Review: Seventh Doctor Adventures – Sullivan And Cross – AWOL

Review by Jacob Licklider


Harry Sullivan and Naomi Cross have been interesting characters. Harry was a companion of the Fourth Doctor played by the late Ian Marter in Season 12, leaving in Terror of the Zygons with a brief reappearance in The Android Invasion and despite being a companion of one of the more popular Doctors, he only appeared as a companion in a handful of Missing Adventures and Past Doctor Adventures partially due to Marter’s passing in 1986. Big Finish Productions has recently used Harry in stories like Return of the Cybermen and Kaleidoscope casting the wonderful Christopher Naylor in the part. Naomi Cross on the other hand is a Big Finish original companion played by Eleanor Crooks, who also travelled with the Fourth Doctor and Harry Sullivan at some point. I say at some point as the characters haven’t had their technical debut as companions with the Fourth Doctor yet and are not set to release until 2024. Further complicating the characters, they have had appearances in the spin-off UNIT Nemesis in both sets with Naomi to appear in the third set later this month. So, it comes as a complete surprise that the second Seventh Doctor set to be released this year is exploring the Doctor finding Harry and Naomi again in Sullivan and Cross – AWOL. This is set either during or after UNIT Nemesis, the writers aren’t exactly clear on how everything fits together in terms of continuity but this set spends much of its first episode focusing on Harry and Naomi in 21st century London.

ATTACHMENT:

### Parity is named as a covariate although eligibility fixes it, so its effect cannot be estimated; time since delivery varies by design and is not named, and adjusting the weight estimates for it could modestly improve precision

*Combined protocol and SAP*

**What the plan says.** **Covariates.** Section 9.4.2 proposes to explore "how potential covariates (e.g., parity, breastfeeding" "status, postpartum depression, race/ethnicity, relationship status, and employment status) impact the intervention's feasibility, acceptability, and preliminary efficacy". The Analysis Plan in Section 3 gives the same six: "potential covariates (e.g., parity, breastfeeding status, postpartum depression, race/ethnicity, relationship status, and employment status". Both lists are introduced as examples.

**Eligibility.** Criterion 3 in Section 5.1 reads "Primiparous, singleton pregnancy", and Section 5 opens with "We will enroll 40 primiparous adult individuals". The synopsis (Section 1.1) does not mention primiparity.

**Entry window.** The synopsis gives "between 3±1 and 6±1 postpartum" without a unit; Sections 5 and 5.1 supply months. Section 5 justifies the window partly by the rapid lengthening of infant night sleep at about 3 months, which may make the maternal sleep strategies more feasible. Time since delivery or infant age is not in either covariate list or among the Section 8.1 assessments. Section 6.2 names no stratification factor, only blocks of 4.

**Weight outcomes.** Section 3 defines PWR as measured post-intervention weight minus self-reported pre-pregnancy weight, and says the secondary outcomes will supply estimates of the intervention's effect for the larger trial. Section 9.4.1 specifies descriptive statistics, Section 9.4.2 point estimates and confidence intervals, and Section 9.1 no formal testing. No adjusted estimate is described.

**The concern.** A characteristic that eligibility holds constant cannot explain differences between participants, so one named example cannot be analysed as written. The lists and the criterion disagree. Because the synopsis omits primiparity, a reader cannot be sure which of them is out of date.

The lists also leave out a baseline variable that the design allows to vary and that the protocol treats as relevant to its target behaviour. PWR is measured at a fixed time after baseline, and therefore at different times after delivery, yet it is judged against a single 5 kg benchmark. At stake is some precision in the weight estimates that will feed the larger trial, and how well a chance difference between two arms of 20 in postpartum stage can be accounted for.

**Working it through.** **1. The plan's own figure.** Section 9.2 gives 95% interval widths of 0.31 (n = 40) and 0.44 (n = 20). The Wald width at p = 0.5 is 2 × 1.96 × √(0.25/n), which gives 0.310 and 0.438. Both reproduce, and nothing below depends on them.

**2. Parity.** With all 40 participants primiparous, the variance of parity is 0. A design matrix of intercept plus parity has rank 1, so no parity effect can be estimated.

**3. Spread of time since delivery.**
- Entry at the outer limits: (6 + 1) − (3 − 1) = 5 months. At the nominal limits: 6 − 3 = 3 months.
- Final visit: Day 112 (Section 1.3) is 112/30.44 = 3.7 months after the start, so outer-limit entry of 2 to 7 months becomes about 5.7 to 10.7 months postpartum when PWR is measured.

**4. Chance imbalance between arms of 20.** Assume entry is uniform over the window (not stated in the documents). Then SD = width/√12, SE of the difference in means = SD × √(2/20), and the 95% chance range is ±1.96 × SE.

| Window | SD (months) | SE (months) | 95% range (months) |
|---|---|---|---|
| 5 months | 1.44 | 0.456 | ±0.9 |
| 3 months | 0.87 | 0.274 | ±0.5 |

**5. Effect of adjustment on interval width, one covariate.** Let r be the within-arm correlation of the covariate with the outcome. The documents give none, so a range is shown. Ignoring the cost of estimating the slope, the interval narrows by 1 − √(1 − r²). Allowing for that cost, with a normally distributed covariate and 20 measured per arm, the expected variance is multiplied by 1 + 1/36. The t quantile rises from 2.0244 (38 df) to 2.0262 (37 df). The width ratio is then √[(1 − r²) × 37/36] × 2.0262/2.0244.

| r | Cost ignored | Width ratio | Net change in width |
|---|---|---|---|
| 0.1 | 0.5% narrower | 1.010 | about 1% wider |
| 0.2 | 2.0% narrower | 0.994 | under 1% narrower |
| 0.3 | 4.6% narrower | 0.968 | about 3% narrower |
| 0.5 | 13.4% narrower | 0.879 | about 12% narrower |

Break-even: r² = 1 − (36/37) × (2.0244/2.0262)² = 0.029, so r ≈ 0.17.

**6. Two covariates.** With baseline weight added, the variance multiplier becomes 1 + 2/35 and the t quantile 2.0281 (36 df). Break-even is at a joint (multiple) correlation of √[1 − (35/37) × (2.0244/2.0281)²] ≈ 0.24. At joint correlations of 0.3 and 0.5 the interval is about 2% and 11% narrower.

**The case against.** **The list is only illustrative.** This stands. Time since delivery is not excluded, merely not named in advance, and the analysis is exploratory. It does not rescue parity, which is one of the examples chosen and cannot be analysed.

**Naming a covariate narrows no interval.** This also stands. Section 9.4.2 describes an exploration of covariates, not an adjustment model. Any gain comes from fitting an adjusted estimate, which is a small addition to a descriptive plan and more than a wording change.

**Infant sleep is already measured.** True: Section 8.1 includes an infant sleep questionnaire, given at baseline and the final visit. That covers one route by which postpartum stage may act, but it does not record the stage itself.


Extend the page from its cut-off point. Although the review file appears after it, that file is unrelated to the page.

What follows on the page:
This is the opening of our first story London Orbital in a nutshell, Harry and Naomi investigating weird happenings on the London Underground due to a proposed expansion to some of the lines, hence the orbital of the title. John Dorney’s title is interesting as it’s one of the few things about the audio that doesn’t really work, while yes the London Underground investigation is a starting point for the story, the story very quickly goes down a Neverwhere-esque route revealing that there is a hidden world living in parallel with Earth, a world of elves, both light and dark, who have been at war for centuries. A pair of lovers had worked towards ending the war when they were attacked in the 1970s, something that a young Harry Sullivan witnessed just before joining UNIT. London Orbital, after the opening flashback, takes place in the present day dealing with the Seventh Doctor’s machinations to end the war. McCoy’s performance here strikes a very nice balance between the master manipulator and the lighter version of the Doctor that he prefers which makes for an interesting look as this is supposed to be near the end of his life. The Doctor isn’t cruel in his manipulations of people here, but there is explicit manipulation of Harry through the events of the story to get to the war ending while it is implied he has had everything worked out from the beginning.